In 2017, Kenya passed the Powers and Privileges Act, a landmark law that established a code of conduct for members through the oversight of a legislative Powers and Privileges Committee. Since then, under the leadership of Speaker Justin Muturi, the National Assembly has worked to codify practices on ethics and integrity measures for members and staff of the institution. Ethics frameworks promote the integrity of the legislative institution by ensuring members and staff do not exploit their position for personal advantage. Last year, following a new member of parliament orientation, which included a discussion on the importance of ethics and integrity measures for parliamentarians, the speaker requested assistance from the House Democracy Partnership (HDP) to bring high-level experts to Kenya to support compliance and the further development of such measures.
HDP – a bipartisan 20-member commission of the U.S. House of Representatives that supports peer-to-peer engagements between global parliamentary peers on initiatives related to legislative independence, capacity, and oversight – was well-positioned to answer the Speaker Muturi’s request. HDP is funded by the U.S. Agency for International Development through a cooperative agreement called the Consortium for Elections and Political Processes with the International Republican Institute, in which both institutes collaborate with the U.S. House of Representatives to support good practices in legislative capacity with more than 21 partner legislatures around the globe.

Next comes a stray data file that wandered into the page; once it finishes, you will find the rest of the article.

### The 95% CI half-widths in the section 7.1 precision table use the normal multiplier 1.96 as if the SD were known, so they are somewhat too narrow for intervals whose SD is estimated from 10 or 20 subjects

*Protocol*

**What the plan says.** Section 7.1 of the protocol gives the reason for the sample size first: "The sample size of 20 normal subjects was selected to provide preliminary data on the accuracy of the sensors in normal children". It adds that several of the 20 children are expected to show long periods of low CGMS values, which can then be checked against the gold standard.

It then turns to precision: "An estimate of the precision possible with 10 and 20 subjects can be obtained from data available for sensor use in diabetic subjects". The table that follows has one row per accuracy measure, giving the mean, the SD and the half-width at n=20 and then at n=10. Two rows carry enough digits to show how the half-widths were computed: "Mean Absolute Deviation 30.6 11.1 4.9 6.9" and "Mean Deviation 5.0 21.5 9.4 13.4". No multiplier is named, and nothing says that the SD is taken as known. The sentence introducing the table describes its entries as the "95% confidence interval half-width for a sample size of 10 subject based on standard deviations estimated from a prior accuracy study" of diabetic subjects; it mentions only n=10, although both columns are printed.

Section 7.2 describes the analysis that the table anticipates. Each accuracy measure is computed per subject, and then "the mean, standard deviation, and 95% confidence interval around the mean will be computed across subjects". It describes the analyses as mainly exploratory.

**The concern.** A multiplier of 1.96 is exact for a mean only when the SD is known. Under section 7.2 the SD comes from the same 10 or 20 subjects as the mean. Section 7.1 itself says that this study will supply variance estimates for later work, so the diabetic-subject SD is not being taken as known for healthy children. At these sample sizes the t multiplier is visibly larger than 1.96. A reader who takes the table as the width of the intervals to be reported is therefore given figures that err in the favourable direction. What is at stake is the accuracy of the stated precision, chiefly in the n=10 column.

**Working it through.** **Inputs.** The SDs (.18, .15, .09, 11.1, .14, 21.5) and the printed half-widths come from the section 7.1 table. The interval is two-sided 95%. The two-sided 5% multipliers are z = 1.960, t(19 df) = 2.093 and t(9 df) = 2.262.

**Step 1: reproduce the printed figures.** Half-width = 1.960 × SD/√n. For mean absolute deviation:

In November, two former U.S. House Ethics Committee counsels traveled to Nairobi to work with parliamentary stakeholders on the development and implementation of ethics and integrity measures for members and staff. Over the three-day HDP exchange, which was facilitated by NDI, the counsels worked with a range of partners, including the speaker, staff and members of the Powers and Privileges Committee, as well as the Parliamentary Service Ethics and Integrity Committee.
“I could not have asked for better,” Speaker Muturi explained following the visit of the HDP counsels.
With the goal of gaining the building blocks to ensure good ethics and integrity practices in the National Assembly, the speaker provided praise for the opportunity to engage with peer experts on these critical issues. The training delved into a wide array of topics, including:
- the evolution of U.S. ethics laws for government officials;
- mechanisms for handling incoming inquiries and information on the U.S. House Ethics Committee and in the Office of Congressional Ethics;
- training and education on ethics procedures for members of Congress and staff;
- financial disclosure requirements for members and senior legislative staff; and
- ethics requirements around lobbying.